Archive for the ‘Shame’ Tag

The Waiting Father

Luke 15: 11-32, for me, is one of the most beautiful passages of Scripture describing our Father’s love for all humanity.  It provides each one of us the foundation to stand before our Creator with no fear, no shame, no guilt, and no doubt.

A number of years ago my family and I were flying home from a vacation trip.  I entered into a rare moment of deep meditation, lost in my own thoughts.  A vision flooded my mind when my mom and I were waiting in the parking lot for my dad.  It had been years since I thought about those trips to pick him up from work to take him home.  I remembered very clearly, how, as a young boy, I would wait for the doors of the RCA plant to open at the 4 p.m. bell.  I eagerly waited to see my dad in the crowd, on his way “home.”  I remembered the joy of seeing him.  Although it brought a smile to my face, I didn’t know why I was recalling this, until I felt God’s presence speak to me.  In that moment, it became clear.  I heard God say to me, “that’s how I feel toward you.  I get the same joy of seeing you just like you did in seeing your dad come through those doors.”  I immediately broke into tears with an awkward hope no one was looking.  It became a very touching memory and metaphor of the Love our Father has in seeing and waiting for all of humanity, all of his children, “coming through the doors of life on their way home.”  He always smiles with joy at seeing you and me, just as I did, when I saw my dad.

Commentators have called the Parable of the Prodigal Son, many things.  The one I love the most is, “The Waiting Father.”

Breaking into the story, when the son requested his inheritance, his father had an amazing reaction.  There was no imposition of fear, or shame, or guilt, or doubt.  There was no anger, or punishment. He simply gave him what he asked for and let him leave on a trip leading to a life less than zero.  The son gathered what he had, left home, and “headed for Hollywood.”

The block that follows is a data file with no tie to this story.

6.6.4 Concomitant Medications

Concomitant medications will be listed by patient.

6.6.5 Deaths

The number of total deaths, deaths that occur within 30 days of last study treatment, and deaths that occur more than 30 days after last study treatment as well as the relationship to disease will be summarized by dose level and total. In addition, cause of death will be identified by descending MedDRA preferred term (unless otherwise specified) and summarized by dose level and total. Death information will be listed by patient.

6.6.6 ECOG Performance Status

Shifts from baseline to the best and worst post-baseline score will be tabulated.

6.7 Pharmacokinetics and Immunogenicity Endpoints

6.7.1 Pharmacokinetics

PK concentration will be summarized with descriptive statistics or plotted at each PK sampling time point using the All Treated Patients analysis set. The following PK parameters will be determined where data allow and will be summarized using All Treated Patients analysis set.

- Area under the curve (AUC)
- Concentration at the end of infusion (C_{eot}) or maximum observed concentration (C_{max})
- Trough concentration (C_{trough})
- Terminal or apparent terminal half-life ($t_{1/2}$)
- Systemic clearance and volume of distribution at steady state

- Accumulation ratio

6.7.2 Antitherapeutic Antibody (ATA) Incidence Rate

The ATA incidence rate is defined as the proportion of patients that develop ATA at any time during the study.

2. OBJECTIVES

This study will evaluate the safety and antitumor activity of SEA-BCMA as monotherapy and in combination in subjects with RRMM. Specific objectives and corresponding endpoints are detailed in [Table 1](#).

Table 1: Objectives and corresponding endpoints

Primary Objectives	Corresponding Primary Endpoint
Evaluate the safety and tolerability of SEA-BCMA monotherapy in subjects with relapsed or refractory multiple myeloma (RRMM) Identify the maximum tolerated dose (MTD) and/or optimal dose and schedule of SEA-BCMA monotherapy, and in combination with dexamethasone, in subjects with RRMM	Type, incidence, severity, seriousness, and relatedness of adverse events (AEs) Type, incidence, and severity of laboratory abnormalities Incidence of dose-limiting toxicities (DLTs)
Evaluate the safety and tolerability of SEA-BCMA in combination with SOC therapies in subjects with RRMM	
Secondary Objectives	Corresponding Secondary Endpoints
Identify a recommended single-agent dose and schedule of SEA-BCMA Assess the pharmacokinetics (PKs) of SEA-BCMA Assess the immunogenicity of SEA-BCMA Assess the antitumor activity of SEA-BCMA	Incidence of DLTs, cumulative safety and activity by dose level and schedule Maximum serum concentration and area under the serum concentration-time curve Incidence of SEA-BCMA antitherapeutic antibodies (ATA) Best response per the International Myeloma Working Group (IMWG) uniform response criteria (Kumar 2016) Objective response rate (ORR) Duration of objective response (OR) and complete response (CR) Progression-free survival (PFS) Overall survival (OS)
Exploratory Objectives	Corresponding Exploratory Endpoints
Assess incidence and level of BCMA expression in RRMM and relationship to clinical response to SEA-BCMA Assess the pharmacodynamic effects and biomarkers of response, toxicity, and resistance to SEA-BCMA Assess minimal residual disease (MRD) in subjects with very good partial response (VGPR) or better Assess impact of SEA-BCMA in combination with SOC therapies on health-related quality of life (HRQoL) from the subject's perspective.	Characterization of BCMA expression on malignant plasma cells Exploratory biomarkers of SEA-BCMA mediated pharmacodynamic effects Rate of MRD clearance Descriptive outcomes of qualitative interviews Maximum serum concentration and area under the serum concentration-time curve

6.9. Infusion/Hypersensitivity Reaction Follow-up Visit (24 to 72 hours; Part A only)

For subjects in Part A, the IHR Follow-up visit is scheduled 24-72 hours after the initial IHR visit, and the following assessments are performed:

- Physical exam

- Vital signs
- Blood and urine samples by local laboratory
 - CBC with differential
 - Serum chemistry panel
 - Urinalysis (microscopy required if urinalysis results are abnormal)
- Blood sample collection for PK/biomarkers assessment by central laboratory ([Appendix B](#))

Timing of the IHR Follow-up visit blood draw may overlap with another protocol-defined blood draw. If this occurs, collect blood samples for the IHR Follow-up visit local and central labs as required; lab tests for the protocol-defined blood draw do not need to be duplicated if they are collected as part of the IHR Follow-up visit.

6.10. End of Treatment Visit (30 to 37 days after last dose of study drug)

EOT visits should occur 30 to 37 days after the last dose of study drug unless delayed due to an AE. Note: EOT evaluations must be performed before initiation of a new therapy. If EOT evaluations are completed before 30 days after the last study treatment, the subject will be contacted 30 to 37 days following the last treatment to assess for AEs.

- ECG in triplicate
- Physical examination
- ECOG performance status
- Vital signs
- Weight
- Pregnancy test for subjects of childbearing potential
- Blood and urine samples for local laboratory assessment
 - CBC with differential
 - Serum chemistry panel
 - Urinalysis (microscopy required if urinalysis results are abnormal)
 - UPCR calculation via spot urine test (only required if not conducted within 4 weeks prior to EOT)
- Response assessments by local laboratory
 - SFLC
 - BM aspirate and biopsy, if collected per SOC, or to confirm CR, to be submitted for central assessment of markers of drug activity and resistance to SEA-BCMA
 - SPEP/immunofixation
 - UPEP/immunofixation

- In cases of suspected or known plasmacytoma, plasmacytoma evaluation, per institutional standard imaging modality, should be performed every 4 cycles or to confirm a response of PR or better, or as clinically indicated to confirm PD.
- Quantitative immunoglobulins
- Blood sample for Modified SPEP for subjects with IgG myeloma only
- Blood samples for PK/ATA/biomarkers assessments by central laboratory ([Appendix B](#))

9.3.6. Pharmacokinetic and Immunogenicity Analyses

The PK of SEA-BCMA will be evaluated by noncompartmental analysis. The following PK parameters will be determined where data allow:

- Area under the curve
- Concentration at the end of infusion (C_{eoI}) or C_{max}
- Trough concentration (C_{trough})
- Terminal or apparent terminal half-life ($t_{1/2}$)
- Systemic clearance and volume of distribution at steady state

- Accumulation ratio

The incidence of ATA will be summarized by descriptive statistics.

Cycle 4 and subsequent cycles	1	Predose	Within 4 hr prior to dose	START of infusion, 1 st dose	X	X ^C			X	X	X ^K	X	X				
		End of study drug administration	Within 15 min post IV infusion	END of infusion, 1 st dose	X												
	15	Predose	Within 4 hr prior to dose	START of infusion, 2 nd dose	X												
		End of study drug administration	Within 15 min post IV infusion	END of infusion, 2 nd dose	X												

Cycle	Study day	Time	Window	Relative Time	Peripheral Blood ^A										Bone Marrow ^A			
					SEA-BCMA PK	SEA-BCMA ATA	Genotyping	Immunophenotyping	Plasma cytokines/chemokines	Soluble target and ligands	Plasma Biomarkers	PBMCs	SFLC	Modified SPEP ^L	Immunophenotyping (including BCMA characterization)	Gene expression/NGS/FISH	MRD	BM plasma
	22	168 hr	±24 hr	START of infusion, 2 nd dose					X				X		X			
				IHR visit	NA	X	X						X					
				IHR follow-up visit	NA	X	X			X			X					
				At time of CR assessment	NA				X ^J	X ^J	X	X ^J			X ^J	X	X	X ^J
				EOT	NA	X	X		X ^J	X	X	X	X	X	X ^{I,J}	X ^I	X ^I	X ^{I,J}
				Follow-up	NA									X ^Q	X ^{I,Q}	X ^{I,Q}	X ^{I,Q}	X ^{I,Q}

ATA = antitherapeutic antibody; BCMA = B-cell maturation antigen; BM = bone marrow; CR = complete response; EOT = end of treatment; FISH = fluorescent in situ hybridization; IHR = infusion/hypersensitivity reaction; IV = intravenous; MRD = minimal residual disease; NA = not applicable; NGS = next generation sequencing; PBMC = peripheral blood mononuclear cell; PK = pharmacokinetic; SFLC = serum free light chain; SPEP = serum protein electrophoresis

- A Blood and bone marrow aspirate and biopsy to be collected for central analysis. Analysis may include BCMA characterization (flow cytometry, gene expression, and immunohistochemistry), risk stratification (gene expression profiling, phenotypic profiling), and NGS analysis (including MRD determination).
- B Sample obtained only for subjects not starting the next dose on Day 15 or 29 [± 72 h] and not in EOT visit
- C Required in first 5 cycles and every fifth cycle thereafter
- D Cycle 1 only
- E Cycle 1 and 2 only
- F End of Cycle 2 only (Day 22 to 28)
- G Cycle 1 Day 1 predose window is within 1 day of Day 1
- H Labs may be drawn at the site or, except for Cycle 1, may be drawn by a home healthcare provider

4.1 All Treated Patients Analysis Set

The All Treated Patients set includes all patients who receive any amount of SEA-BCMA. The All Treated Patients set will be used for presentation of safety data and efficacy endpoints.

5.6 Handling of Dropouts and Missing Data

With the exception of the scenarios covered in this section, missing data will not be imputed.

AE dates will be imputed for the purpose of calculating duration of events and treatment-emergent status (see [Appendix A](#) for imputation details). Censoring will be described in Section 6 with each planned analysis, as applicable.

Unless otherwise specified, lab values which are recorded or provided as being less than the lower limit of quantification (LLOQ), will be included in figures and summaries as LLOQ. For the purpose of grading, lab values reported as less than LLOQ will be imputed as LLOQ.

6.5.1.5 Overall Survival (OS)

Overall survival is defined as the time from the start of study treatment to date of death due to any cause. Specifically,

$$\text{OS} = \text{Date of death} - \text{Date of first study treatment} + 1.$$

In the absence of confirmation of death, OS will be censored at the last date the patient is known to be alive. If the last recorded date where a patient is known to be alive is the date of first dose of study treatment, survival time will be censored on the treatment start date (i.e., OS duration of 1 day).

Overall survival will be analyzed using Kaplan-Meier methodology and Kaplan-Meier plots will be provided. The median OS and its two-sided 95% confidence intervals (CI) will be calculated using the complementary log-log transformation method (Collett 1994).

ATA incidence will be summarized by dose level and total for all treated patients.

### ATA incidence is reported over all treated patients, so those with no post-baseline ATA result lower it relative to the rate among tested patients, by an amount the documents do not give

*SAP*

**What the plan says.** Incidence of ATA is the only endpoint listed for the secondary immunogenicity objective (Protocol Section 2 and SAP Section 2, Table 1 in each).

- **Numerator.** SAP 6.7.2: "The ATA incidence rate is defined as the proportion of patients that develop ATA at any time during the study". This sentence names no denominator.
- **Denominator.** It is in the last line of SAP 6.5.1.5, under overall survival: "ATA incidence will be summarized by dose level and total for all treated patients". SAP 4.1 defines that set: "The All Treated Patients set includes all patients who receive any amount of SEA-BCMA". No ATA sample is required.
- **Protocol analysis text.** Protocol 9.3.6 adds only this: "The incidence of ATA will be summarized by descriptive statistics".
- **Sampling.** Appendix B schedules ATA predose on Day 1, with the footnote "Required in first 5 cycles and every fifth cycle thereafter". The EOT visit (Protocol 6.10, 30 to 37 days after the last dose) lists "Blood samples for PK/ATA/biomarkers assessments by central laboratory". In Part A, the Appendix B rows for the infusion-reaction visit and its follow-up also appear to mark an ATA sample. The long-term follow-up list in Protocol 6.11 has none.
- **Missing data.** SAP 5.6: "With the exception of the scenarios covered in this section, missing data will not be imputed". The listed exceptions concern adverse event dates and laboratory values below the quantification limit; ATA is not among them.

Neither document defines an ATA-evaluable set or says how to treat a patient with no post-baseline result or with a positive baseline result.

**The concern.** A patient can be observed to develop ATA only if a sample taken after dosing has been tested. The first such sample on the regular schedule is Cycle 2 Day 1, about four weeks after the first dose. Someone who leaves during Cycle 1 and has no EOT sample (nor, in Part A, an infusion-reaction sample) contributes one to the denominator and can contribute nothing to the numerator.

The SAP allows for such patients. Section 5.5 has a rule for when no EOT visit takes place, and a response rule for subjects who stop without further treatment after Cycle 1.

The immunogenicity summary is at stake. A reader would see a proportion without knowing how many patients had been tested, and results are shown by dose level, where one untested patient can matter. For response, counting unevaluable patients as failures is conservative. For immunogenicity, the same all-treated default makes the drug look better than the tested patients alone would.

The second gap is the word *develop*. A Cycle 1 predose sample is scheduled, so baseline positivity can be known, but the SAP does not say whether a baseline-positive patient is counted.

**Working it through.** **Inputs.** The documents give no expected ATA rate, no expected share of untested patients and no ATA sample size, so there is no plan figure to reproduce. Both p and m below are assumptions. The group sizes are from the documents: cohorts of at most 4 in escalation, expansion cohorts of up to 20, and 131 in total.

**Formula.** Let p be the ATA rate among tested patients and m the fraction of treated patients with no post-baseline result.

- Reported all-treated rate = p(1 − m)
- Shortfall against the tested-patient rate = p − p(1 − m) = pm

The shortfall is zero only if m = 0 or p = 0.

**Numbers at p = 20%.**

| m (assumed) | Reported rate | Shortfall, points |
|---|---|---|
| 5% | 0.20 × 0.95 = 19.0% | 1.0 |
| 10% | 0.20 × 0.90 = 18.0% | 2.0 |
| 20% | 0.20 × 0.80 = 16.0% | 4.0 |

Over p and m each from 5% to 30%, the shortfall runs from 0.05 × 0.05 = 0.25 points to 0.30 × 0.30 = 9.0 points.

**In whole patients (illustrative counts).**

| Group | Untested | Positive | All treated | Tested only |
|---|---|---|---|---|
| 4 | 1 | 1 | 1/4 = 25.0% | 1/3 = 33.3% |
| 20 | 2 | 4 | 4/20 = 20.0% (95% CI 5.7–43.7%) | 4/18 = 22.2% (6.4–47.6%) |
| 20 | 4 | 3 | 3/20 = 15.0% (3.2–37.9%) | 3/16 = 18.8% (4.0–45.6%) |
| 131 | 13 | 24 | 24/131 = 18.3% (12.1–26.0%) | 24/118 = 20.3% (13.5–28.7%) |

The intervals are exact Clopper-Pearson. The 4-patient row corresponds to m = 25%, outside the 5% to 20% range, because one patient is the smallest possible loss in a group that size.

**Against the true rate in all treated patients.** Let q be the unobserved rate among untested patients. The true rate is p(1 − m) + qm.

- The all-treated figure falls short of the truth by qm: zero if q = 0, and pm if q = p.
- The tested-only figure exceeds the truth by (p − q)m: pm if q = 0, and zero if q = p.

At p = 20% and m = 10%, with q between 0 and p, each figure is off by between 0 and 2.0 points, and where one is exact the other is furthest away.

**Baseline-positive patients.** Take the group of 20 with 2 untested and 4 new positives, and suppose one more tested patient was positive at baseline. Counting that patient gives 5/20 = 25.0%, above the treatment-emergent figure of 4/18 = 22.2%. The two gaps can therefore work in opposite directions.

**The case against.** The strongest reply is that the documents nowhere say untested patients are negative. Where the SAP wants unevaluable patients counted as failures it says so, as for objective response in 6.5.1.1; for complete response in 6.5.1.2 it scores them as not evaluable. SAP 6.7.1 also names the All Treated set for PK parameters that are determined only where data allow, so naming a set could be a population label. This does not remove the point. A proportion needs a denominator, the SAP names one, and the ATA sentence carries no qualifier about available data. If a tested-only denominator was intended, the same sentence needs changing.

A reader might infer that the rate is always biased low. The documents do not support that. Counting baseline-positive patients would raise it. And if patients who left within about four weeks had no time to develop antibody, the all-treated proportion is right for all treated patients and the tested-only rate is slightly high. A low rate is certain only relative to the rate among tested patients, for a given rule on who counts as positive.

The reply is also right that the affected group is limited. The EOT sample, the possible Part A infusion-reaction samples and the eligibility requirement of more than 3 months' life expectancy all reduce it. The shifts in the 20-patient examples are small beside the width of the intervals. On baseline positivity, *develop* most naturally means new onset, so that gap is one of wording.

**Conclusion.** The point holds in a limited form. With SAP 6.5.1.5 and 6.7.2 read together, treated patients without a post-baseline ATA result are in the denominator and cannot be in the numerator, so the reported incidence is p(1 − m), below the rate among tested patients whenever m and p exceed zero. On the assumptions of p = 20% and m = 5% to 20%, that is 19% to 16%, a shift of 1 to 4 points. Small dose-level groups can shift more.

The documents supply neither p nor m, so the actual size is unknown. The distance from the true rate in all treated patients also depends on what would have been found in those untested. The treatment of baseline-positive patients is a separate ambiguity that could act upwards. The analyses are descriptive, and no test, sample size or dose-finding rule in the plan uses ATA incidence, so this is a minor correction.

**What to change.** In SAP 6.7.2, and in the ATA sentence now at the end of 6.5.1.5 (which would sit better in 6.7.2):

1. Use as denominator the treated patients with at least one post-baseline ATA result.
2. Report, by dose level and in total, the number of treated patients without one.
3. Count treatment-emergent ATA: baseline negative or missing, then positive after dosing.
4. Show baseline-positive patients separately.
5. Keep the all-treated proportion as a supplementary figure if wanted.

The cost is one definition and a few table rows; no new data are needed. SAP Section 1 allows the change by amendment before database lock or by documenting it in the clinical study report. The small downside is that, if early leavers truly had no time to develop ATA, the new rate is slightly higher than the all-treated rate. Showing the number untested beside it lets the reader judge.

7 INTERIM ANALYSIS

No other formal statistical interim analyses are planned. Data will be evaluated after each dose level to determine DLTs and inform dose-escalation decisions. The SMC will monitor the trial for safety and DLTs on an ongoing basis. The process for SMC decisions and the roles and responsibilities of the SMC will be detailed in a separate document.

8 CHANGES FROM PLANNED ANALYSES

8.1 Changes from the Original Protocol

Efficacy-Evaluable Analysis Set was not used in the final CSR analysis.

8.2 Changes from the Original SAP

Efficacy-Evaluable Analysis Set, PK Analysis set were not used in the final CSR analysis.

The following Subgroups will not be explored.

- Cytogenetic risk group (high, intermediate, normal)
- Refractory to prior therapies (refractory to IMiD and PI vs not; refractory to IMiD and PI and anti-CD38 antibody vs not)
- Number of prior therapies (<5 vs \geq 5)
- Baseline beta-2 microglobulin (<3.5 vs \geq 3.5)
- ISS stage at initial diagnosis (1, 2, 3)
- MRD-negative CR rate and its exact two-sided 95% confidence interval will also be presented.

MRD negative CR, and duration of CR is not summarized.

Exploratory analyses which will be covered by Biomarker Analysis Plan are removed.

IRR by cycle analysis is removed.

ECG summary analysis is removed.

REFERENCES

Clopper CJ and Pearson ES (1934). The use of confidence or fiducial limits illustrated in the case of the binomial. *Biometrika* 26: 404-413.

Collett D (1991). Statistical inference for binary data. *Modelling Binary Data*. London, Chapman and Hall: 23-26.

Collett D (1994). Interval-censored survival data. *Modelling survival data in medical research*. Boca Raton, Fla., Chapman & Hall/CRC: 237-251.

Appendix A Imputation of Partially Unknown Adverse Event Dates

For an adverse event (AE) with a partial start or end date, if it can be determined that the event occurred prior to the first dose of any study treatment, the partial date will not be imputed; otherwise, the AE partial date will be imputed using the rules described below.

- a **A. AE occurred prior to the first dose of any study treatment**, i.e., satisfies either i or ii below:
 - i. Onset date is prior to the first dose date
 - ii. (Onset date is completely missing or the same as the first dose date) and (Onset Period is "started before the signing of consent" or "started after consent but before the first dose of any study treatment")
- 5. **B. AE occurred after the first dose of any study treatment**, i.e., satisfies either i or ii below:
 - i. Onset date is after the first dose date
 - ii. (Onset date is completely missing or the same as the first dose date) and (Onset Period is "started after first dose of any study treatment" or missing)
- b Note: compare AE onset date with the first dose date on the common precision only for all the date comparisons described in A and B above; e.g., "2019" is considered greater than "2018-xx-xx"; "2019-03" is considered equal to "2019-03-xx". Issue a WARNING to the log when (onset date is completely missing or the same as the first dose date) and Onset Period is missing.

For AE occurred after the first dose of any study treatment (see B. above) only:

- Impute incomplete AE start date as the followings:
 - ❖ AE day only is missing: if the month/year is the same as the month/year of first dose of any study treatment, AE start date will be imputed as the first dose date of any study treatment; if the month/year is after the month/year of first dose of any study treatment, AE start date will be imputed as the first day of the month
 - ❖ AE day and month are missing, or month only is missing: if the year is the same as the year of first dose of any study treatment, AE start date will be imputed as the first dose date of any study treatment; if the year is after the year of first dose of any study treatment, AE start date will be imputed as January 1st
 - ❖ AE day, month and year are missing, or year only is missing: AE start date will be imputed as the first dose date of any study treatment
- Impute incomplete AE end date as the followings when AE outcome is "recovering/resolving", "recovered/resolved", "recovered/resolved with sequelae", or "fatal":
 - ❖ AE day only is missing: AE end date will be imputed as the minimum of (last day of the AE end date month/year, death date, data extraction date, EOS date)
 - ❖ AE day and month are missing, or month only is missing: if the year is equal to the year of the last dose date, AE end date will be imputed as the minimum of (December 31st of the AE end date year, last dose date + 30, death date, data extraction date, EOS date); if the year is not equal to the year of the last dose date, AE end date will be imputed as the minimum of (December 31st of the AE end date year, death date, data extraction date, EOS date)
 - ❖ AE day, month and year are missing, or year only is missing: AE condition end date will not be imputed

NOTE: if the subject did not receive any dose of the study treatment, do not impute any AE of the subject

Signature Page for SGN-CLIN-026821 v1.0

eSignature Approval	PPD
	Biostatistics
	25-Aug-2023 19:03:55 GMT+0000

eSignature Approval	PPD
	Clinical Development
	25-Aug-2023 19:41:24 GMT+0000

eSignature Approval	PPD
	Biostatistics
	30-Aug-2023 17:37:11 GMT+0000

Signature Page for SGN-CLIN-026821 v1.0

Verse 17 begins with a beautiful line, “When he (the son) came to his senses…”  Because of God’s love for His creation He sent His Son to unite us forever and included us (and the entire cosmos) in Union with Him.  When Jesus died on the cross, he said, “It is finished.”  Our Union in Him is accomplished forever, and is irrevocable.  For any one human being to cease to exist, Jesus would have to cease to exist.  It is an accomplished fact. Unfortunately, most of humanity is included without a clue, until we come to our senses, believe, and come home.  When we do, we find a Waiting Father.  A Father who doesn’t wait for a moment, or a few years, or just in this lifetime (as some Christian friends may tell us) but one who will be waiting for eternity, as long as it takes.

In verse 20 we find that Waiting Father (waiting for his son to come home)…”but while he was still a long way off, his father saw him.”  The son had worked up a repentance speech to make his way back home into the family just as a hired servant, but his dad didn’t allow him to finish his speech.  He restored him to full fellowship in the family as if he never left.  His dad didn’t allow sin to separate him from his son.  He had been his son, and the relationship with his son had never changed.  He had always been his son.  But when the son came to his senses and came home, the son’s relationship and fellowship changed toward his Father.  His Father never moved, never changed his love for his son, and remained…waiting.  For us, just as with the son, it is always our move, because Jesus made the first move toward us when he brought us home.

Just as I would wait with anticipation for my dad, our heavenly Dad waits with anticipation for us.  Our loving father waits, and waits, and waits, and will forever wait until all humanity comes to its senses, and comes “home.”  While He is waiting, He never loses His sense of joy and feeling toward us, despite what we may think.  When humanity comes through those doors, comes home, one by one, our dad will be standing there with open arms.